Ziggy Marley has joined the call for teens to avoid addiction to their smartphones at all costs, a problem that has spread globally, at least for the past decade.
“Public Service Announcement from Z. Addiction is real to my tweens and tweens in particular. Prison isn’t always walls and bars. Free yourselves from psychological dependence and the comfort of having devices constantly in your head, freedom is more than just physical.”
“Control your phone. Don’t let your phone control you,” he added.
Ziggy has been concerned about the effect of excessive screen time on children’s brains for a long time.
In December 2018, he shared on his website the contents of the ABCD study commissioned by the National Institutes of Health, a preliminary report that found there are “significant differences” in the brains of children who spend too much time online.
That National Institutes of Health study that scans their brains and tracks 11,000 children aged nine and 10 over a decade, reveals that in the first wave of data from brain scans of 4,500 participants, MRIs found significant differences in the brains of some children who used phones Smartphones, tablets and video games more than seven hours a day.
The scans found that the babies had premature thinning of the cortex, the outer, wrinkled layer of the brain that processes information from the five senses.
A June 2019 article by Harvard Medical School titled Screen Time and the Brain provided information showing that “digital devices can interfere with everything from sleep to creativity.”
It quoted pediatrician Michael Rich, associate professor of social and behavioral sciences at Harvard T.H. Chan School of Public Health, as saying that what matters is not the length of screen time but how digital devices are used “and what happens in brains in response.”
“A lot of what happens on screen provides ‘poor’ stimulation to the developing brain compared to reality,” said Professor Rich, director of the Center for Medicine and Child Health at Boston Children’s Hospital and associate professor of pediatrics at Harvard Medical School.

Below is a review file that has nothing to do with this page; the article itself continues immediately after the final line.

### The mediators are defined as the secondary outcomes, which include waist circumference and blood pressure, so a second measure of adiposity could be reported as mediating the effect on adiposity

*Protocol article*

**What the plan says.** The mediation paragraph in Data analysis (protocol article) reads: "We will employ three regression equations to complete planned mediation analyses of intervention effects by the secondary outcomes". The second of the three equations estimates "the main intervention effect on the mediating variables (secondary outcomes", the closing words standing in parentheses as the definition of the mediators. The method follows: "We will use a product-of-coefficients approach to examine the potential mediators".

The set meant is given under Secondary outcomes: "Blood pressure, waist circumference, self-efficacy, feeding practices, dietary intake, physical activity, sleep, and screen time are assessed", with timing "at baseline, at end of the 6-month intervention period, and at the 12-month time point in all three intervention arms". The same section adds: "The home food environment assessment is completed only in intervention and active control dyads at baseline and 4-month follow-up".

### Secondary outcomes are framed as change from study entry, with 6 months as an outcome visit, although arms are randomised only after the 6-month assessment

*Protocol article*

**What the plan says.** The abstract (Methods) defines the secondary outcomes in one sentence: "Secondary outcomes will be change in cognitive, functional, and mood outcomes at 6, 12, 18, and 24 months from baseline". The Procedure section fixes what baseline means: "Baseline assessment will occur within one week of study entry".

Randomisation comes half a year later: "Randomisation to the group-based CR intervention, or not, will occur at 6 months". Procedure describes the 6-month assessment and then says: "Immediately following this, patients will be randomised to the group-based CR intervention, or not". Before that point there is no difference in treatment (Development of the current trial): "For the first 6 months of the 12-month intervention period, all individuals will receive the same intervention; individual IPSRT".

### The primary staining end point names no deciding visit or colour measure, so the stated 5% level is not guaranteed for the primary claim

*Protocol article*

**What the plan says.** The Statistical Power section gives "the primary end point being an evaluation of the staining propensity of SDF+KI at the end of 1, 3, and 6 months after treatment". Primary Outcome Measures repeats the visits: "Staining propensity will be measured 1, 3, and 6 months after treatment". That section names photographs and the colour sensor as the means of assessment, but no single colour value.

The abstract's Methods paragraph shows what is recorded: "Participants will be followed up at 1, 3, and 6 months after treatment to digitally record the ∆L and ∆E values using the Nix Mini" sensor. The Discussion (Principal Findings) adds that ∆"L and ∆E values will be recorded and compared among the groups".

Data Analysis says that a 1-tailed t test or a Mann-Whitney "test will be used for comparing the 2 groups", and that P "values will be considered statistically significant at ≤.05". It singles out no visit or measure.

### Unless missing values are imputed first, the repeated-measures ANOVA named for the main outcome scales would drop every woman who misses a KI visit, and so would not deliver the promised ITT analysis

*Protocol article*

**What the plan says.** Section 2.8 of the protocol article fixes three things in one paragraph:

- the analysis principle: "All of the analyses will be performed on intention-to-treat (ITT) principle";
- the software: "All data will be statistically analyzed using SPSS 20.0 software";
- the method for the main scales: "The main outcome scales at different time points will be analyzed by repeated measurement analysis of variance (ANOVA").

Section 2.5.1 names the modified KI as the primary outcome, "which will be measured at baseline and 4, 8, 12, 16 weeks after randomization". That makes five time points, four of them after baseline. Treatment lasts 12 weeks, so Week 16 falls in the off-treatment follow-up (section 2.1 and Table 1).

The professor said children need a diverse list of online and offline experiences, including an opportunity to “let their minds wander,” because “boredom is the space where creativity and imagination happen.”
The Harvard article also said that a good night’s sleep is also key to brain development, and that using blue-light screen devices such as smartphones before bed can disrupt sleep patterns by suppressing the secretion of the hormone melatonin.
The report also stated that because many teens who stay up late texting not only get less sleep, they also lack the deep REM sleep necessary to process and store information from that day in memory.
“Even if they stayed up late in algebra class, they might not remember what happened in class yesterday,” Professor Rich explained.
The pediatrician also said that tempting digital endeavors such as games, social media and other online activities seem to activate the brain’s reward system, working on a so-called variable reward system, similar to slot machine games, where hope balances big wins “with a bit of frustration And unlike slot machines, a sense of skill is needed to improve.”
Further explaining the phenomenon, Professor Rich said that “a young person’s brain lacks a fully developed self-control system to help it stop this type of obsessive behavior.”
He also recommended a balanced approach to screen use, and initiatives aimed at promoting positivity and mitigating negativity, as “we don’t want to be in a moral panic because kids are staring at smartphones.”
The focus, he said, should be on what happens when children “stare at their smartphones, in terms of their cognitive, social and emotional development,” because as with most things, “it’s likely to be a mixture of positivity and negation.”
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